Cardiovascular disease remains a leading cause of morbidity and mortality, a fact that is commonly associated with co-morbidities such as clinical depression. While phase II cardiac rehabilitation is an established intervention for those with cardiovascular disease, its effect on patients who also suffer from depression are under studied. Aim: To quantify Pre- and Post-cardiac rehabilitation questionnaire scores collected from a large patient data registry. For this investigation, 27 670 patients completed Patient Health Questionnaire-9 questionnaires both Pre- and Post-rehabilitation (averaging [28.0 ± 8.7] phase II sessions). Findings reveal that questionnaire scores decreased by 40%–48% across all groups, a finding that was independent of assigned sex, race, and ethnicity. Moreover, when data were stratified for questionnaire scores that may indicate major and minor depressive disorder, phase II cardiac rehabilitation outcomes were lower by 61% and 49% respectively. While all groups exhibited lower questionnaire scores following cardiac rehabilitation participation, numerical differences at Pre- and Post-rehabilitation time points indicate that males and White patients have more favorable scores. This latter observation, while not confirmed currently, appears to be linked to referral rates to phase II cardiac rehabilitation, which remain poor for females, racial and ethnic minorities.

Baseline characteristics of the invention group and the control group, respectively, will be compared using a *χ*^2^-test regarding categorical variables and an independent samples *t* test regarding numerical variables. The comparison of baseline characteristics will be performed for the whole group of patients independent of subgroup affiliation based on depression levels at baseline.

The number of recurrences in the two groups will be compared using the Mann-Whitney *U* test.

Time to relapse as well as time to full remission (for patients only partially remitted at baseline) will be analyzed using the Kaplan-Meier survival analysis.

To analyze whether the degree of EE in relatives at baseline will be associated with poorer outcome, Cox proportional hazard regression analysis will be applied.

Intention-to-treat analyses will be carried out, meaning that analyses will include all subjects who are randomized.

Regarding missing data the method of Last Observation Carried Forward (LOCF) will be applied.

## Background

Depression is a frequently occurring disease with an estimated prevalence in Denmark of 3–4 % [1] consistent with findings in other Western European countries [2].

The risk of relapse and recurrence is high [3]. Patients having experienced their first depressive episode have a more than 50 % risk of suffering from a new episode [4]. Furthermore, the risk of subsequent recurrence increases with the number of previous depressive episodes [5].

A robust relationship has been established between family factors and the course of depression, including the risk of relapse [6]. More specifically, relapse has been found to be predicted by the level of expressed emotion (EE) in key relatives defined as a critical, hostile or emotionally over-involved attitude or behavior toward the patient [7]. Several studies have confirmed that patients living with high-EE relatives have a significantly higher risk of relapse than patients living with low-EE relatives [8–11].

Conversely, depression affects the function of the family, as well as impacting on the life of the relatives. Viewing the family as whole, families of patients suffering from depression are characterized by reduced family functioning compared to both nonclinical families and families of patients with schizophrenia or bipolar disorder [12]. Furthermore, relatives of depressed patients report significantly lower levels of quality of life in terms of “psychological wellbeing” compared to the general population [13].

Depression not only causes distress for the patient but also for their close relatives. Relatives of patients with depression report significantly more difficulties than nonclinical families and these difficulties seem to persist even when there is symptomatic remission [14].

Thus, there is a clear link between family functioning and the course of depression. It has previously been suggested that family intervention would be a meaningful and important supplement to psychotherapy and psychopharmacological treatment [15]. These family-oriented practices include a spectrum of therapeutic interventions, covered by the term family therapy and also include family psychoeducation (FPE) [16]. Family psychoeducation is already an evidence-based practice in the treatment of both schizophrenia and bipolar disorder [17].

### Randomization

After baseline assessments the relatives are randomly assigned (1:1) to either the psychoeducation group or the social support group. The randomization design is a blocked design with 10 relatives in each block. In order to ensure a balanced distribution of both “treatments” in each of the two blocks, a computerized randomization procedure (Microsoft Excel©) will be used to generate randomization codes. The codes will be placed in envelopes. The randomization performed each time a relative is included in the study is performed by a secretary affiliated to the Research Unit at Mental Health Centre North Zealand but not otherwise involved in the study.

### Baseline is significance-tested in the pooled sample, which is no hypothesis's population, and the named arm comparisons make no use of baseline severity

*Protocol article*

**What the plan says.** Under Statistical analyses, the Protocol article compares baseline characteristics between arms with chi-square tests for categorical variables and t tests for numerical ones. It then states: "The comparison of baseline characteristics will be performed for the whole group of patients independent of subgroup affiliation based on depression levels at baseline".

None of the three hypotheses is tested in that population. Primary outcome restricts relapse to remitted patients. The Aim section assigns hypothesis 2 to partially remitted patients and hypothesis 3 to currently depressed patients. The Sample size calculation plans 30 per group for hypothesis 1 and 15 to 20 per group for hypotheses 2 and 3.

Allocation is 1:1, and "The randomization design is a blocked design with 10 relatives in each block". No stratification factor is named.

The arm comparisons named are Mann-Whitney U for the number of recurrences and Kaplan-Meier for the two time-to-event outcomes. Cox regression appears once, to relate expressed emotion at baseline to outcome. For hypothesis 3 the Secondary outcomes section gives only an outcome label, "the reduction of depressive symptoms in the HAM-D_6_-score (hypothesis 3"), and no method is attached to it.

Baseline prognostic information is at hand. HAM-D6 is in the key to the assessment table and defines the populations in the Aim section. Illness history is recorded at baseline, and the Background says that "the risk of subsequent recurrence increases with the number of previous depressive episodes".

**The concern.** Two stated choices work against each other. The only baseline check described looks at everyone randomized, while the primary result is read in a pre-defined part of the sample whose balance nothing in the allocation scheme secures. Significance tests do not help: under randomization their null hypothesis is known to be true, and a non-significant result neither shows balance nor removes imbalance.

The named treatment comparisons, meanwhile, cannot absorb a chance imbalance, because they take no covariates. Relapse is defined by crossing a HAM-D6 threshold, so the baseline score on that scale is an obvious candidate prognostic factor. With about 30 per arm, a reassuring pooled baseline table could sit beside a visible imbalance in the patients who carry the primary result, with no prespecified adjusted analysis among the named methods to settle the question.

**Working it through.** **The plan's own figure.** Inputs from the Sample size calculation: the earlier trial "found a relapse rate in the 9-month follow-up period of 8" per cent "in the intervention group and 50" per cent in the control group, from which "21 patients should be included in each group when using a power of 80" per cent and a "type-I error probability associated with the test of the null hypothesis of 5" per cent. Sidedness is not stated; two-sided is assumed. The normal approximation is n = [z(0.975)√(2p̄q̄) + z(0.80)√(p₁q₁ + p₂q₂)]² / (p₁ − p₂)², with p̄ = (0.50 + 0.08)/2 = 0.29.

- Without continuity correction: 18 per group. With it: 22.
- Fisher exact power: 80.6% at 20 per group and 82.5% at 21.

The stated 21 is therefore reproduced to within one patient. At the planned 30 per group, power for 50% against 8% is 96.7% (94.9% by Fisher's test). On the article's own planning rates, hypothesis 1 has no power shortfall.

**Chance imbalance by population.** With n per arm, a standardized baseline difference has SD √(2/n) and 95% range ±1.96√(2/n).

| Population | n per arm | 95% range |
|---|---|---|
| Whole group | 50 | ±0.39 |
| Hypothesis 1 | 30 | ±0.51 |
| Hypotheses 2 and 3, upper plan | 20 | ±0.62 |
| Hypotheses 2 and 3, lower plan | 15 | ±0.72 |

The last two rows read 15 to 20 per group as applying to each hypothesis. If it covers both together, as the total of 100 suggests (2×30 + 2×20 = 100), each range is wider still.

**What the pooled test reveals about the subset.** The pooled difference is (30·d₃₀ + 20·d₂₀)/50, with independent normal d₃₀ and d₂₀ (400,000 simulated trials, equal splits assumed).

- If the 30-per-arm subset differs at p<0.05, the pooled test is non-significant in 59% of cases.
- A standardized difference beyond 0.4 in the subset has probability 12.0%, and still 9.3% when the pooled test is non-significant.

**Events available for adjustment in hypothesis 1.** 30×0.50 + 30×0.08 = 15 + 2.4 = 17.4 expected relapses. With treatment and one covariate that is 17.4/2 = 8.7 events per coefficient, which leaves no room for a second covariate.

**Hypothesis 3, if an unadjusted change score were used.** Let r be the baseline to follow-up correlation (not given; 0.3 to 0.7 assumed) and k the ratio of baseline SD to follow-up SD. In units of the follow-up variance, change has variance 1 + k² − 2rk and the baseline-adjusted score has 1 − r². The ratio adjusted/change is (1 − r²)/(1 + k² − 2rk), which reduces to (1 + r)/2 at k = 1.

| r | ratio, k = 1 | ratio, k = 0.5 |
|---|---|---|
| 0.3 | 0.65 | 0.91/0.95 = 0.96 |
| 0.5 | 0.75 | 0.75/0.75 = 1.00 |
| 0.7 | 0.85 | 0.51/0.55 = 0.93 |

|Sports Medicine and Health Science
|Published - Sep 2023
- Clinical depression
- Psychological health